DOROTHY'S RED SHOES NOT ILLEGAL. BUT IS IT GOOD LAW?
First, let me be clear. I am no fan of color trademarks. Especially single color trademarks. Yes I know the Lanham Act says "Any word, name symbol or device” may qualify as a trademark. But, unless I get too close to your word trademark, I am free to slavishly copy your needlessly expensive designer shoes. And market them as my own.
Color trademarks can often be more powerful. Once the law allows me to claim the red soles of my needlessly expensive shoes as a trademark, you, my competitor will not be able to slavishly copy my product. Not only that, but even if your needlessly expensive designer shoe is quite different from my needlessly expensive designer shoe, you may not be able to use my “trademark/color” in your product.
Not a bad world to live in for the trademark owner. And I suspect that’s how the folks at Louboutin felt. At least until yesterday. That’s when Judge Marrero of the SDNY brought them back to the real dog eat dog fashion world.
In a very readable, clever opinion, Judge Marrero concluded that because color was such an integral part of the fashion industry, nobody, including Louboutin, could establish trademark rights in a single color.
I should be thrilled. Bucking the trend towards too much protection for brand owners, an enlightened federal judge preserves competition.
Perhaps. But the best I can say is right result based on puzzling legal analysis.
My strongest objection to the decision is the way in which Judge Marrero conditions the very definition of what constitutes a trademark on a particular industrial setting. No such limitation can be found anywhere in the plain wording of the statute. And, to the best of my imperfect knowledge, no other judge has used such logic to define a trademark.
To support his analysis Judge Marrero cited the well-known legal doctrine of functionality. Functionality is meant to limit the reach of product features claimed as trademarks. But here too, Judge Marrero seemed to use the functionality doctrine in puzzling ways to support his decision.
M. Louboutin readily admitted that he chose red for the outsoles of his shoes because red was sexy, has energy, and is engaging. Sounds to me like the logic behind millions of brands, packages, and graphic symbols.
The plain fact is that nobody had ever thought to use a vibrant color as part of the outsole of a shoe. Louboutin did it. Louboutin promoted it. The world of needlessly expensive designer shoes strongly associates red outsoles with just one manufacturer. The judge turned a strength into a weakness.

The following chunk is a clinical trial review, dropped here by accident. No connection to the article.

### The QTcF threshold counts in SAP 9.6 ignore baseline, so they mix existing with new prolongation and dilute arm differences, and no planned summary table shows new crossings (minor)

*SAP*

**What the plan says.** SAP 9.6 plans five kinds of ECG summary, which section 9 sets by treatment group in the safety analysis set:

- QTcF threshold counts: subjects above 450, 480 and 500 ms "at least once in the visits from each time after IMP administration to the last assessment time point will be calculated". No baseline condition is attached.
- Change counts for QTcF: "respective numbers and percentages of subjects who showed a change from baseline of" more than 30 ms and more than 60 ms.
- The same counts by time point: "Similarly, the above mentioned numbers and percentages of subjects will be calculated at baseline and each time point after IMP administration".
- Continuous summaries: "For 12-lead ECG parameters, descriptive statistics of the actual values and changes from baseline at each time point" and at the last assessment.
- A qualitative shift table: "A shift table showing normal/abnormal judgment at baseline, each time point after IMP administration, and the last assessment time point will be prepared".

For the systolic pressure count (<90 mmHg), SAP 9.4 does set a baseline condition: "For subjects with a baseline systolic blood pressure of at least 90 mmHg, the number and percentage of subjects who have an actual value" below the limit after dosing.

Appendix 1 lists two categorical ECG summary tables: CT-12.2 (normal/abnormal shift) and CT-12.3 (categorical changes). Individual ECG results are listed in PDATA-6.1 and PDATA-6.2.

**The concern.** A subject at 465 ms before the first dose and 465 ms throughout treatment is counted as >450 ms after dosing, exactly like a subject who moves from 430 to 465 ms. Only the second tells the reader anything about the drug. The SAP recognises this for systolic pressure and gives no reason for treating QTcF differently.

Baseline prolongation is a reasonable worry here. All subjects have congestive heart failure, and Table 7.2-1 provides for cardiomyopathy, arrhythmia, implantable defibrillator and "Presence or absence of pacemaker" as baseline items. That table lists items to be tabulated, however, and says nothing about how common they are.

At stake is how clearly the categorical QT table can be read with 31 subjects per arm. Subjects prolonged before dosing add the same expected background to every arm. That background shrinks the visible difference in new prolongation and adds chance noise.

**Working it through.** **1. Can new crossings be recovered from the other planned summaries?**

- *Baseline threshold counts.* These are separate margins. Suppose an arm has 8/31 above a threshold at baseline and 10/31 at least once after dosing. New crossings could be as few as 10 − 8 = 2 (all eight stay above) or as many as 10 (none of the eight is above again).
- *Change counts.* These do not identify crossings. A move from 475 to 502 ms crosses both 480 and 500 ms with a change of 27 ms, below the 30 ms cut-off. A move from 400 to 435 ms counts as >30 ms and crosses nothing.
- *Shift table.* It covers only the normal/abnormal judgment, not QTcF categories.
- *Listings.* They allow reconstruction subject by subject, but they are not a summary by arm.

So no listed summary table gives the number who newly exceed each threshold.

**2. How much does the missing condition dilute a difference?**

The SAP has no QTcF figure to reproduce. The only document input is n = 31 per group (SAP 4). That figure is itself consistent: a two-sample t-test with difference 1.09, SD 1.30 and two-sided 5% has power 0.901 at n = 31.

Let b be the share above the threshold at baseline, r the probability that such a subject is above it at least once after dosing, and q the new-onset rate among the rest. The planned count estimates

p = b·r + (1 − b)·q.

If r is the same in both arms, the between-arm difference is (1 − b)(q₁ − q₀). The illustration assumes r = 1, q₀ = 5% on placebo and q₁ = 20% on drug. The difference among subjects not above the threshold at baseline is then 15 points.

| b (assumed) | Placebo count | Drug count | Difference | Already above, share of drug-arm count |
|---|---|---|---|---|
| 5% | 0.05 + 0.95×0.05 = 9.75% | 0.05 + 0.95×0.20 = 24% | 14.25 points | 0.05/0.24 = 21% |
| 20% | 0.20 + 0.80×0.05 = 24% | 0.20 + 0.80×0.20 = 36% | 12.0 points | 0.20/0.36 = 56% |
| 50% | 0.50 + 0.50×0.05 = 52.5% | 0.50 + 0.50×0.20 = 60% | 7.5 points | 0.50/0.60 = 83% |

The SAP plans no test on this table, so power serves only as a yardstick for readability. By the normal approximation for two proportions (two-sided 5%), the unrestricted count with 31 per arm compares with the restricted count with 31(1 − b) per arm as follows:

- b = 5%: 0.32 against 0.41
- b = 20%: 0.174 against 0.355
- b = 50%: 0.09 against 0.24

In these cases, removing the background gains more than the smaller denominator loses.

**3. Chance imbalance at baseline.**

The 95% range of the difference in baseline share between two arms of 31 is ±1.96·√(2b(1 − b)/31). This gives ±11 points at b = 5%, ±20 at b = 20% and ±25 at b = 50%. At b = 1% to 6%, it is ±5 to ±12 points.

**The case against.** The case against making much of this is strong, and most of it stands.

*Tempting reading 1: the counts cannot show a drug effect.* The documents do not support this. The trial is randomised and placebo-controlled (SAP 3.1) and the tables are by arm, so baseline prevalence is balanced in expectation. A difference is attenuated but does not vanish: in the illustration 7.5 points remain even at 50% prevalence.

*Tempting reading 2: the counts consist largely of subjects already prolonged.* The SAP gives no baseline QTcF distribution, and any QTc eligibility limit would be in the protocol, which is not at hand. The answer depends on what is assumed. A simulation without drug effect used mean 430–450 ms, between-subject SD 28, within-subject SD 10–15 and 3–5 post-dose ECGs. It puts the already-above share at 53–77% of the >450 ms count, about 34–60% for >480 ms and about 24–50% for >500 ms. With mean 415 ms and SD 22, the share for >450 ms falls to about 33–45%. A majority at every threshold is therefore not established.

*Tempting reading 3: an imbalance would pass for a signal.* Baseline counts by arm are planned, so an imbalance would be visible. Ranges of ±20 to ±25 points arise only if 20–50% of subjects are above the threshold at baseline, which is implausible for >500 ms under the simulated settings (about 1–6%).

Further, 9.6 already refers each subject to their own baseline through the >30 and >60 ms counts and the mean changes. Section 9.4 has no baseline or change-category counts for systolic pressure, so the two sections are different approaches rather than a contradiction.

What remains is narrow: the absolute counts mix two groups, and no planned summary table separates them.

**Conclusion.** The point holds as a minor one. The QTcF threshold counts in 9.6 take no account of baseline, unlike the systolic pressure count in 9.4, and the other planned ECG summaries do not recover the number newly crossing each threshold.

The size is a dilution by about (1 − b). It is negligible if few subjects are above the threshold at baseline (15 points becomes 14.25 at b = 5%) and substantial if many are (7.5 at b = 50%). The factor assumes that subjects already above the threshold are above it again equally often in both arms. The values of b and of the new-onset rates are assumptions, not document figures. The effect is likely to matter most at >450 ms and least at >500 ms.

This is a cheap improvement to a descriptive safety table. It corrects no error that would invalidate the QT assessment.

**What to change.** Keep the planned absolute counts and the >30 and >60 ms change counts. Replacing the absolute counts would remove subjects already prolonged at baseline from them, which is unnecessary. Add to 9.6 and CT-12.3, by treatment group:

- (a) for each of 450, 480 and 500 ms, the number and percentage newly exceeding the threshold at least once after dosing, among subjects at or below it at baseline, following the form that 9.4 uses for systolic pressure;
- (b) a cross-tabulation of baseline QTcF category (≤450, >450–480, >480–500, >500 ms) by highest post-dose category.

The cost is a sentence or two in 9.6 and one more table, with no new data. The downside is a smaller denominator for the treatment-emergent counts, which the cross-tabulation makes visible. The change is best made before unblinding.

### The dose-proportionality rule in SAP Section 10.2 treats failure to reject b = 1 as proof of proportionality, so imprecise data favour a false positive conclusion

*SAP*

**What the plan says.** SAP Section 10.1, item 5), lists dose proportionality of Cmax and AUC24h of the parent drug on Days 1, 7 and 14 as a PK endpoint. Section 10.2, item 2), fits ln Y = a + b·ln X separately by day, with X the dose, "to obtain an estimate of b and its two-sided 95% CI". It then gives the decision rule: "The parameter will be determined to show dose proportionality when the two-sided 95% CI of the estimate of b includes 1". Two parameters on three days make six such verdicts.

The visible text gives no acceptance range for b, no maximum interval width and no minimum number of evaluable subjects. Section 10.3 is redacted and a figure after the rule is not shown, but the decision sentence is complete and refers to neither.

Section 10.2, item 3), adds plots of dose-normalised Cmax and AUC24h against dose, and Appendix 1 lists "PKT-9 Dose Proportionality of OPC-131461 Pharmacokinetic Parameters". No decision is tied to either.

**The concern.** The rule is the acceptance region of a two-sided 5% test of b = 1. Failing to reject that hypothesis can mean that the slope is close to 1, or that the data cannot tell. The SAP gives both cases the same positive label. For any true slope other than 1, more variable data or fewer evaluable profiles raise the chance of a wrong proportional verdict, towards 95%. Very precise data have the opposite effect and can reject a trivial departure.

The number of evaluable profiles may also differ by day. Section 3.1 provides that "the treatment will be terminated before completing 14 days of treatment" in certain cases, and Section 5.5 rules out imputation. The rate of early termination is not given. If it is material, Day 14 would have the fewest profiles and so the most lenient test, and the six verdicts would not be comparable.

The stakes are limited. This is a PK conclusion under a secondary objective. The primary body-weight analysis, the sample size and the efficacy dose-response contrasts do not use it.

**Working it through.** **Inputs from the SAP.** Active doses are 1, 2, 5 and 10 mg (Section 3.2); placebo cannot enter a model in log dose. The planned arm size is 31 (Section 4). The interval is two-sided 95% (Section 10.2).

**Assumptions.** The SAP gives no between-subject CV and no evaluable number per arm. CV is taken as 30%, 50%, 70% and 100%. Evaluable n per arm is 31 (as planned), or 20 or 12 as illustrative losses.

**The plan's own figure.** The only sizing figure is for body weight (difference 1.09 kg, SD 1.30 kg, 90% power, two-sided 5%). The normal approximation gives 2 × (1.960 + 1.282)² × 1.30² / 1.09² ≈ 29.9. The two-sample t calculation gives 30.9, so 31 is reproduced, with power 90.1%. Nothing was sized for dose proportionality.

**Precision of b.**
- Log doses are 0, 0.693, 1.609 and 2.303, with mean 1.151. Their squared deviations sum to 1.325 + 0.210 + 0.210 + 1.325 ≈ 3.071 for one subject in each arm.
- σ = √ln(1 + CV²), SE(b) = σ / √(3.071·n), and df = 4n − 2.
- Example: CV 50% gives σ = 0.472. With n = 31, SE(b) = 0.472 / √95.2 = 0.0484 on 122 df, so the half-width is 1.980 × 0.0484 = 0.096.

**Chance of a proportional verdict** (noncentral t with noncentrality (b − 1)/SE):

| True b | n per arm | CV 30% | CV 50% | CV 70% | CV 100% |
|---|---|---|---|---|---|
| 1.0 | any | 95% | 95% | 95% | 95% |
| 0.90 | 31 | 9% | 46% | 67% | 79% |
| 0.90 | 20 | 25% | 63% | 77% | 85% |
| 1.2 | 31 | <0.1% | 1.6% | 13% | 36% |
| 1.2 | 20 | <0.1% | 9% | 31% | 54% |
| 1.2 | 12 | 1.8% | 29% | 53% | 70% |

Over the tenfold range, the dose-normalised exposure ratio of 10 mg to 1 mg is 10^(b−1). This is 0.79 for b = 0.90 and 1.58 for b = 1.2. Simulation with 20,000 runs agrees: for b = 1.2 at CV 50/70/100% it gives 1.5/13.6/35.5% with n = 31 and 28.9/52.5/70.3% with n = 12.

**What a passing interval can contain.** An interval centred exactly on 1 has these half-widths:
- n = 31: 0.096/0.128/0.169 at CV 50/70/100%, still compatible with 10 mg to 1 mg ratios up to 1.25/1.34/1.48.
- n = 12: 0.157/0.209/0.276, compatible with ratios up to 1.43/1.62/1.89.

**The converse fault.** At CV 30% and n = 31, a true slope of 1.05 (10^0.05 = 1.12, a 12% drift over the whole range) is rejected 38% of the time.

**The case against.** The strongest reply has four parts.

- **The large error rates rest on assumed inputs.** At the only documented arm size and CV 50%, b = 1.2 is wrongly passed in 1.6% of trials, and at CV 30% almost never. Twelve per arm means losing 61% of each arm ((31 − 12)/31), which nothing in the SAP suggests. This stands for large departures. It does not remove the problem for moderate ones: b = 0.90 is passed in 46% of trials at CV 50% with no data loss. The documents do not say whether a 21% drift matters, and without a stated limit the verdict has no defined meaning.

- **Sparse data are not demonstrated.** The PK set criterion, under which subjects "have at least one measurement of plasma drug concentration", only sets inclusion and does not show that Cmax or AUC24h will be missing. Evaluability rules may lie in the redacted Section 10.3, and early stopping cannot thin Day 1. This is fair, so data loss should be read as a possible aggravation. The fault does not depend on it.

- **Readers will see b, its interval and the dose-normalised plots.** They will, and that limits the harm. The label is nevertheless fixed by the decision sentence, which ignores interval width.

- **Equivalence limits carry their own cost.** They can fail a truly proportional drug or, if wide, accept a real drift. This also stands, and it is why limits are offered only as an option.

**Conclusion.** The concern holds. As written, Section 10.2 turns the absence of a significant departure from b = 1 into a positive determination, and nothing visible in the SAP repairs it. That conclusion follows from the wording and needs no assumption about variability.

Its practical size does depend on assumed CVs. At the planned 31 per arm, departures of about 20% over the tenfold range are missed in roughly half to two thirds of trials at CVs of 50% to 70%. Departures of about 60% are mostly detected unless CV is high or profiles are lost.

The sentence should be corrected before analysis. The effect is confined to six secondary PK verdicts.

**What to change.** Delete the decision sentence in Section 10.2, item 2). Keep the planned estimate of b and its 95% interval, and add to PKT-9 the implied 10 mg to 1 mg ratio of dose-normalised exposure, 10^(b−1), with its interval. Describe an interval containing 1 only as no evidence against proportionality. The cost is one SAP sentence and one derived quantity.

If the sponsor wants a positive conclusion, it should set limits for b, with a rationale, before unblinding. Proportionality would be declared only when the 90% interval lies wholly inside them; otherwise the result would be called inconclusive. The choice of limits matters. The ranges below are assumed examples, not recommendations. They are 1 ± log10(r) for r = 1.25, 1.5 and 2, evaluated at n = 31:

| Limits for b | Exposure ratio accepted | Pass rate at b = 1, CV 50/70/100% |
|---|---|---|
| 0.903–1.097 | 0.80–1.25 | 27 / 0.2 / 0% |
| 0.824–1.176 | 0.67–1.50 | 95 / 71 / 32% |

Often a brand owner will be anxious to claim a feature as a trademark because that feature makes the product easier or less expensive to make. Again, the functionality doctrine, properly applied, preserves competition by allowing competitors to use that feature.
Typically, when a claimed feature makes an item more expensive to produce it argues for trademark protection because no rational competitor would want to spend more to produce a competing product.
Not so for Judge Marrero. While he readily acknowledged that producing red outsoles with a lacquered made such shoes more expensive to produce, in the upside down world of high fashion more costly to produce was a competitive advantage. Again, the judge turned strength into a weakness.
A thoughtful reader- that is to say anyone who has ventured this far- may be inclined to ask: What’s going on here?
Here’s the best I can offer.
The defendant in this case was the world famous design house Yves. St. Laurent. Did YSL have any interest in producing shoes with a red lacquered outsole? Nope. Does YSL want anyone to mistake their shoes for those made by Louboutin? Nope.
But YSL loves to produce needlessly expensive monochromatic designer shoes. In a rainbow of colors. Including an all red shoe with a red outsole.
IMHO the all red YSL shoes spooked Judge Marrero.
Could the good judge have upheld the validity of the Louboutin mark but then concluded that YSL’s monochromatic red shoes were not infringing the red outsole trademark?
Don’t see why not. I suspect that his will be somewhat of a hot potato for the Second Circuit Court of Appeals. Surely the decision will be appealed.